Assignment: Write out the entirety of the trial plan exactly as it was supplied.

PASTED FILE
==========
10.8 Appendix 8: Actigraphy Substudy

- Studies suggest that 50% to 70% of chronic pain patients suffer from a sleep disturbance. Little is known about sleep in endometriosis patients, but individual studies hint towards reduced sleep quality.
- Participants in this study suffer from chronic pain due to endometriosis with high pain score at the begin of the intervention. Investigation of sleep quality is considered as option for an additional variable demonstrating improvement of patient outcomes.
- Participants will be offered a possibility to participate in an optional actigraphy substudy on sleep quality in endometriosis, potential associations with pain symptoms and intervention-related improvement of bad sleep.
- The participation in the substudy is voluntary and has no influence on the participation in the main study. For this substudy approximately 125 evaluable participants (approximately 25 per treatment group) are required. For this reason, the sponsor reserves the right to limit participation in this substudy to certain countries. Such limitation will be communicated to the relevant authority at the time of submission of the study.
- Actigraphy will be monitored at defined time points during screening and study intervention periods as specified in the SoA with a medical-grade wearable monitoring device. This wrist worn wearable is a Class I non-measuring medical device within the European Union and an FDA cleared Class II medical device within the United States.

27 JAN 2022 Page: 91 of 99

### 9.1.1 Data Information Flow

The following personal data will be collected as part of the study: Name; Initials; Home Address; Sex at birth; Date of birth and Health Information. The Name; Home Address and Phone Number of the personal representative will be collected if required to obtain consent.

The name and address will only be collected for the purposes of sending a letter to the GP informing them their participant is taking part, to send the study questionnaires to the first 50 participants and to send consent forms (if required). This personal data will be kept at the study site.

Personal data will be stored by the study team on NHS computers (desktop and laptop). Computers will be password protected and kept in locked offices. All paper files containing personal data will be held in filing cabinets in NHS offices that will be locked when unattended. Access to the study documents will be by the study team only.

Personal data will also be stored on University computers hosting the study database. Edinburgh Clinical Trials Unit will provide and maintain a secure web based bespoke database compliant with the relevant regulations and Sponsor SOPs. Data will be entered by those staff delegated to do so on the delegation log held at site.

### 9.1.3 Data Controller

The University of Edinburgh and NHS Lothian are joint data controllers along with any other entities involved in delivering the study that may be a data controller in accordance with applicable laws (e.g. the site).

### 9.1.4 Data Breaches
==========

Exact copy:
10.8 Appendix 8: Actigraphy Substudy

- Studies suggest that 50% to 70% of chronic pain patients suffer from a sleep disturbance. Little is known about sleep in endometriosis patients, but individual studies hint towards reduced sleep quality.
- Participants in this study suffer from chronic pain due to endometriosis with high pain score at the begin of the intervention. Investigation of sleep quality is considered as option for an additional variable demonstrating improvement of patient outcomes.
- Participants will be offered a possibility to participate in an optional actigraphy substudy on sleep quality in endometriosis, potential associations with pain symptoms and intervention-related improvement of bad sleep.
- The participation in the substudy is voluntary and has no influence on the participation in the main study. For this substudy approximately 125 evaluable participants (approximately 25 per treatment group) are required. For this reason, the sponsor reserves the right to limit participation in this substudy to certain countries. Such limitation will be communicated to the relevant authority at the time of submission of the study.
- Actigraphy will be monitored at defined time points during screening and study intervention periods as specified in the SoA with a medical-grade wearable monitoring device. This wrist worn wearable is a Class I non-measuring medical device within the European Union and an FDA cleared Class II medical device within the United States.

27 JAN 2022 Page: 91 of 99

### 9.1.1 Data Information Flow

The following personal data will be collected as part of the study: Name; Initials; Home Address; Sex at birth; Date of birth and Health Information. The Name; Home Address and Phone Number of the personal representative will be collected if required to obtain consent.

The name and address will only be collected for the purposes of sending a letter to the GP informing them their participant is taking part, to send the study questionnaires to the first 50 participants and to send consent forms (if required). This personal data will be kept at the study site.

Personal data will be stored by the study team on NHS computers (desktop and laptop). Computers will be password protected and kept in locked offices. All paper files containing personal data will be held in filing cabinets in NHS offices that will be locked when unattended. Access to the study documents will be by the study team only.

Personal data will also be stored on University computers hosting the study database. Edinburgh Clinical Trials Unit will provide and maintain a secure web based bespoke database compliant with the relevant regulations and Sponsor SOPs. Data will be entered by those staff delegated to do so on the delegation log held at site.

### 9.1.3 Data Controller

The University of Edinburgh and NHS Lothian are joint data controllers along with any other entities involved in delivering the study that may be a data controller in accordance with applicable laws (e.g. the site).

### 9.1.4 Data Breaches